A Novel Model to Study Wound Healing Over Exposed Critical Structures in Rodents with a 3D-Printed Wound Frame
Fuat Baris Bengur, MD; Chiaki Komatsu, MD; Benjamin K. Schilling, PhD; Mario G. Solari, MD
University of Pittsburgh, Department of Plastic Surgery
Background: Soft tissue defects with exposed critical structures usually require reconstruction with well-vascularized tissues. Skin grafts and biological wound matrices are initially completely dependent on nutrients absorbed from the wound bed and often inadequate to provide durable coverage because of the lack of blood supply from the wound bed in complex wounds. Current animal models to evaluate these materials in a clinically relevant avascular wound bed are inadequate or not easily reproducible. We aimed to develop an affordable rodent model to demonstrate the efficacy of non-vascularized materials over a poorly vascularized wound bed.
Methods: We created 20x20 mm full thickness wounds on the dorsal skin of Lewis rats and secured 1-mm thick silicone sheets sized 15-50% of the wound’s surface area. A similarly sized 3D-printed wound contraction frame was placed around the wound bed to isolate. Either 1) split thickness skin graft, 2) single layer bovine tendon collagen and glycosaminoglycan dermal matrix, or 3) porcine urinary bladder matrix was used to cover the silicone sheet inside the wound frame. Additional groups with a free flap and skin graft without an underlying silicone served as controls for the model. The rats were followed for 4 weeks with weekly dressing changes and photography. Samples were retrieved at the endpoint for histologic analysis.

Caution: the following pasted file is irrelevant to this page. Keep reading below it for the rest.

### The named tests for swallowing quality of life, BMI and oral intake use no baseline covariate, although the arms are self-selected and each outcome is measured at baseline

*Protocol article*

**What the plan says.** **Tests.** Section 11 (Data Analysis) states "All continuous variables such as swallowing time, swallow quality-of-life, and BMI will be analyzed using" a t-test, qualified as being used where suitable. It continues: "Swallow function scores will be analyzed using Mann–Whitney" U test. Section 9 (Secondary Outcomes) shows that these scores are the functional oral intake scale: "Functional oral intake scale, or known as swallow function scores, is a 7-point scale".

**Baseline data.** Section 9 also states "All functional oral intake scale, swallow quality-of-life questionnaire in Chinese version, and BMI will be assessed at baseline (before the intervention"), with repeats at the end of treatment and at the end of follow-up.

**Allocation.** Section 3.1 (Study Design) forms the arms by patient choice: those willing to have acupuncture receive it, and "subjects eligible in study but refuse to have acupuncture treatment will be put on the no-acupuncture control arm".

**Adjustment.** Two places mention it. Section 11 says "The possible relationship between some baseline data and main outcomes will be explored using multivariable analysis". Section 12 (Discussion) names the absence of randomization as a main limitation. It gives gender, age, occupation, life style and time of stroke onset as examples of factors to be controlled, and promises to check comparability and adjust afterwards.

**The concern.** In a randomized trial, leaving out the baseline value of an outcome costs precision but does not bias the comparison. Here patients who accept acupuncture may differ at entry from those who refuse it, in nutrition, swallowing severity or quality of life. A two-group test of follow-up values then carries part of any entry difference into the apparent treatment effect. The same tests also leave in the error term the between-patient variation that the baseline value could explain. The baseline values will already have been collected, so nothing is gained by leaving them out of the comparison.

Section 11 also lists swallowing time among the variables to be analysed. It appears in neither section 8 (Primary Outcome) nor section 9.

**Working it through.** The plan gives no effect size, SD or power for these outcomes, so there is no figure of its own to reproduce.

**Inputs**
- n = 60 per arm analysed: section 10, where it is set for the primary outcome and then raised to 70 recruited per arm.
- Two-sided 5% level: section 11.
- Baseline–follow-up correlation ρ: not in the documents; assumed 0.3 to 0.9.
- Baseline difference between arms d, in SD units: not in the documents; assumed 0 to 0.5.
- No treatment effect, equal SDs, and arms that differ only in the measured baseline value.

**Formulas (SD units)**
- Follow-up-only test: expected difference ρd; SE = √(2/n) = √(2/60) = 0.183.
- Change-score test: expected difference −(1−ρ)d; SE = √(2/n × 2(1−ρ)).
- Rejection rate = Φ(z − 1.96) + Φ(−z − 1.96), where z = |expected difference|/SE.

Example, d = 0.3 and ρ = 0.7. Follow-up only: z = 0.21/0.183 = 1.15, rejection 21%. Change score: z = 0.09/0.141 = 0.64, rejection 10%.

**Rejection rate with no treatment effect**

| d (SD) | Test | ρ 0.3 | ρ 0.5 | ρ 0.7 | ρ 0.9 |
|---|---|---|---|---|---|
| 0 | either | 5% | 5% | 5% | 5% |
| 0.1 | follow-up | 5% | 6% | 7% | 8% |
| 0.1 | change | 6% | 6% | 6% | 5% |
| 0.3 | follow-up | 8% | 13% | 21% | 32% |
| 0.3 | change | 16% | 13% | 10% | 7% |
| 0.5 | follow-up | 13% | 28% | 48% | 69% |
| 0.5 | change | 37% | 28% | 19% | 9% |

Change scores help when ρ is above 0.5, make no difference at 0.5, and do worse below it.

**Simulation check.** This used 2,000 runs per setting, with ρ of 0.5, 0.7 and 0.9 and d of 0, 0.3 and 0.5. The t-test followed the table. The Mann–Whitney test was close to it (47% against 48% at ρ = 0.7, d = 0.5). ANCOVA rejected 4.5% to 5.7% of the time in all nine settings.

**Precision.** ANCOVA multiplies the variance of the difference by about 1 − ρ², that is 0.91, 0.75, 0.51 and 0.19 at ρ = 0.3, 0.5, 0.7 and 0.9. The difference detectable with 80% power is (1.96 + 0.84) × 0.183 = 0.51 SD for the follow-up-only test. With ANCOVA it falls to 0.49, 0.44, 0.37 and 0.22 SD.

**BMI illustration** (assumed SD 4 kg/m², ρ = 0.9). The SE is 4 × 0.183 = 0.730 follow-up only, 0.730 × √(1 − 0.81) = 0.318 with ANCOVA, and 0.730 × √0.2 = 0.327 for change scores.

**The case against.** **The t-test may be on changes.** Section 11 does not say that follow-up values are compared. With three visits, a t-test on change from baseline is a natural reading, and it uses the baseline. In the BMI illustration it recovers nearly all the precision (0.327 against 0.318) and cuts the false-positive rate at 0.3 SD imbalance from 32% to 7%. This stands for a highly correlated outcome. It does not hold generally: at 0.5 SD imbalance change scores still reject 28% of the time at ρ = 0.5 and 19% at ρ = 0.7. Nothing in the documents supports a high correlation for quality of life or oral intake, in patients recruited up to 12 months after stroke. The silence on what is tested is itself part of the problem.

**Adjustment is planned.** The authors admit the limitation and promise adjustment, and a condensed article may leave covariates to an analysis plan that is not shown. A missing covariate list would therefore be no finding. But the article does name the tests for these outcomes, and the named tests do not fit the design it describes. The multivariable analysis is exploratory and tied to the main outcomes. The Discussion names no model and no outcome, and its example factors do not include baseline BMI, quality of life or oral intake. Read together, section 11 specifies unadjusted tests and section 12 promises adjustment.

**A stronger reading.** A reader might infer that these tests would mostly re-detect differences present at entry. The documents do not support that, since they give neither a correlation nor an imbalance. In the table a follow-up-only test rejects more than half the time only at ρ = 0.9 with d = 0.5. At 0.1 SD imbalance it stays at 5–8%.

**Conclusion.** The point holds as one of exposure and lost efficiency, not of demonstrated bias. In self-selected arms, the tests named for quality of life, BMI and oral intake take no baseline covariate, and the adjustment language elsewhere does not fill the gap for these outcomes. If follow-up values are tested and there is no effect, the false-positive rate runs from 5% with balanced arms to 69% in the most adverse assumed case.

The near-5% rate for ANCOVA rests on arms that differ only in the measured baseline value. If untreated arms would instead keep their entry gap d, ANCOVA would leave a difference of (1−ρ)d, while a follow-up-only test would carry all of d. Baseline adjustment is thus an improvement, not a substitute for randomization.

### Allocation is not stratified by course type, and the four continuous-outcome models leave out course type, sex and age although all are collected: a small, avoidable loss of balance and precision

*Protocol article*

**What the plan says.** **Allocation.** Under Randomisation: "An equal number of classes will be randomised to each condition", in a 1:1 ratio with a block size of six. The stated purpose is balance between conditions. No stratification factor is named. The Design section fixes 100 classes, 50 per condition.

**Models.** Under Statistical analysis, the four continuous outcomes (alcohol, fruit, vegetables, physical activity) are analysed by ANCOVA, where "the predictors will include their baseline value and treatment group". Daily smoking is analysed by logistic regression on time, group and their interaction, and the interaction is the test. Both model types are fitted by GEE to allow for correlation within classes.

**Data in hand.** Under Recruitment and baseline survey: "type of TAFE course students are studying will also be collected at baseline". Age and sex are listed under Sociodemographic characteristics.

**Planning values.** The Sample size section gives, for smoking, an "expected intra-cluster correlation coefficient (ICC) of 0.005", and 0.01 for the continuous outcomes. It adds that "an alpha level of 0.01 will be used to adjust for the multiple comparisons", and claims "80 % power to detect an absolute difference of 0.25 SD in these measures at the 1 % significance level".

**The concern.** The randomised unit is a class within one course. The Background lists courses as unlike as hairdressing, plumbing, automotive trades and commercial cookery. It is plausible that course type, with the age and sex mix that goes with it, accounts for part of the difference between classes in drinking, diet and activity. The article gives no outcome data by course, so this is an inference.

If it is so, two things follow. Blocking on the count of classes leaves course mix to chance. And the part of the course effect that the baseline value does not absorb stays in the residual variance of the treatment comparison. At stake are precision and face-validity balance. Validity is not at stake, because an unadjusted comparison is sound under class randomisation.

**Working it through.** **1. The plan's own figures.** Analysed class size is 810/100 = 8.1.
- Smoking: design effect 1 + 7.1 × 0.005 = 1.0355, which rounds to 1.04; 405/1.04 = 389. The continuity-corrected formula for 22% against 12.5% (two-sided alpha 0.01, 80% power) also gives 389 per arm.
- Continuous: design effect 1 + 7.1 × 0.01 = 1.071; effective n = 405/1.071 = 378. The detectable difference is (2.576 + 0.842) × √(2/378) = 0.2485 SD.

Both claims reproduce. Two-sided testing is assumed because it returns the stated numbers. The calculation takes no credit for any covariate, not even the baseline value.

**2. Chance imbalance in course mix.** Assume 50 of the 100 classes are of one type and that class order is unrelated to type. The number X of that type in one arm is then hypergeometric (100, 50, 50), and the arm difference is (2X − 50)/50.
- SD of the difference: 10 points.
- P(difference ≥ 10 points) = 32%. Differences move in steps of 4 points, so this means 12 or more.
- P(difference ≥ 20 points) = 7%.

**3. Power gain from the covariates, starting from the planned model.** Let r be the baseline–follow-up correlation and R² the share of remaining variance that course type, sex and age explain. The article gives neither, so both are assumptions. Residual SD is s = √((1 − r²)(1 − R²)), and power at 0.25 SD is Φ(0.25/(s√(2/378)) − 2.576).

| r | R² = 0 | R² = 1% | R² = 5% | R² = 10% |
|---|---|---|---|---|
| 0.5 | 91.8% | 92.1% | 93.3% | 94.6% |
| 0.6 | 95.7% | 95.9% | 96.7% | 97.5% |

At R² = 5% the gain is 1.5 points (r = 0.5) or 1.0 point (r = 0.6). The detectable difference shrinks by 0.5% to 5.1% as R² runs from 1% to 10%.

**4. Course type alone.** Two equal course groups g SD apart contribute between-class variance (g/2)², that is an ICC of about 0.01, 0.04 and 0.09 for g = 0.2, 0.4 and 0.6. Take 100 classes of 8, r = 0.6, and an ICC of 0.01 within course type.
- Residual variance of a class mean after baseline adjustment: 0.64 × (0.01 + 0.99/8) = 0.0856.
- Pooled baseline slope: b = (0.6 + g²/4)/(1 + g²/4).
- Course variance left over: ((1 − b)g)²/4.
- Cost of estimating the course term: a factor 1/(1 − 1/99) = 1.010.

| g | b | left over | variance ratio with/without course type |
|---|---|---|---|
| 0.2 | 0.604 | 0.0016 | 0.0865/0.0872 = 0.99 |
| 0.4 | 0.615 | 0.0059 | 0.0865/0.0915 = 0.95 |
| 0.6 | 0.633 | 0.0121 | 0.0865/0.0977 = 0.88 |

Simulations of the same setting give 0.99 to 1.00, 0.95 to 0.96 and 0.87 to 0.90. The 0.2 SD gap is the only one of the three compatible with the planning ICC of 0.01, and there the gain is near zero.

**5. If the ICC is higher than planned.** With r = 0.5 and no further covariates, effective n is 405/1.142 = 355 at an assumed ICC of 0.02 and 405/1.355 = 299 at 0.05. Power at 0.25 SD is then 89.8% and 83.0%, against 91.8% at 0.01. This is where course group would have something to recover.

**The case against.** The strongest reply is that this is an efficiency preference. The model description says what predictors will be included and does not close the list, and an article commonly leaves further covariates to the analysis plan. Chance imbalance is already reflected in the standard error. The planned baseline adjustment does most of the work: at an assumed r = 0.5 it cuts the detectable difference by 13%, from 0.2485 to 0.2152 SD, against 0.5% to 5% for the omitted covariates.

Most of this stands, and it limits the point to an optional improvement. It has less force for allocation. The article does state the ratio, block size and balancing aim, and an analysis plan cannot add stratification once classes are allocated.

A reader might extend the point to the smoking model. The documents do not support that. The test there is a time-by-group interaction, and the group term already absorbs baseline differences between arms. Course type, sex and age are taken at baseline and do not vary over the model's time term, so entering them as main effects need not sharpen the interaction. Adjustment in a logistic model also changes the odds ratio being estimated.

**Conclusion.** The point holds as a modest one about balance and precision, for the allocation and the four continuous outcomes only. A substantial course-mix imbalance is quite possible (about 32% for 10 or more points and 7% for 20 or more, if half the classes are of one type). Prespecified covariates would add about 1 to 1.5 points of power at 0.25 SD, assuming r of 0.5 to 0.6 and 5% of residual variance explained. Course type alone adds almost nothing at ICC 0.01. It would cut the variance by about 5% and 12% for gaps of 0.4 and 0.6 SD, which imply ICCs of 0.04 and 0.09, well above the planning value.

Results: The total wound surface area was constant during the experiment in all groups. Gradual necrosis of the skin graft and dermal matrices that corresponds to the silicone sheet was observed with eventual complete necrosis and exposure at the 4-week endpoint. The free flap provided complete coverage over the silicone sheet. The portion of the skin graft without the underlying silicone also demonstrated coverage and histologically integrated epidermis. All experimental groups had similar viability, whereas skin graft controls without the silicone sheet demonstrated 100% graft take (p<0.001). When the size of the silicone sheet was reduced from 50% of the wound surface area, the portion surviving over the silicone sheet increased.
Conclusion: We developed a novel model of rodent wound healing that prevents contracture and isolates the wound environment in a clinically relevant complex wound environment. The model was able to maintain the same wound size up to 4 weeks. Skin graft and dermal matrices failed to cover the exposed structure, whereas the free flap was able to provide viable coverage. This cost-effective model will establish an easily reproducible platform to evaluate more complex bioengineered wound coverage solutions.
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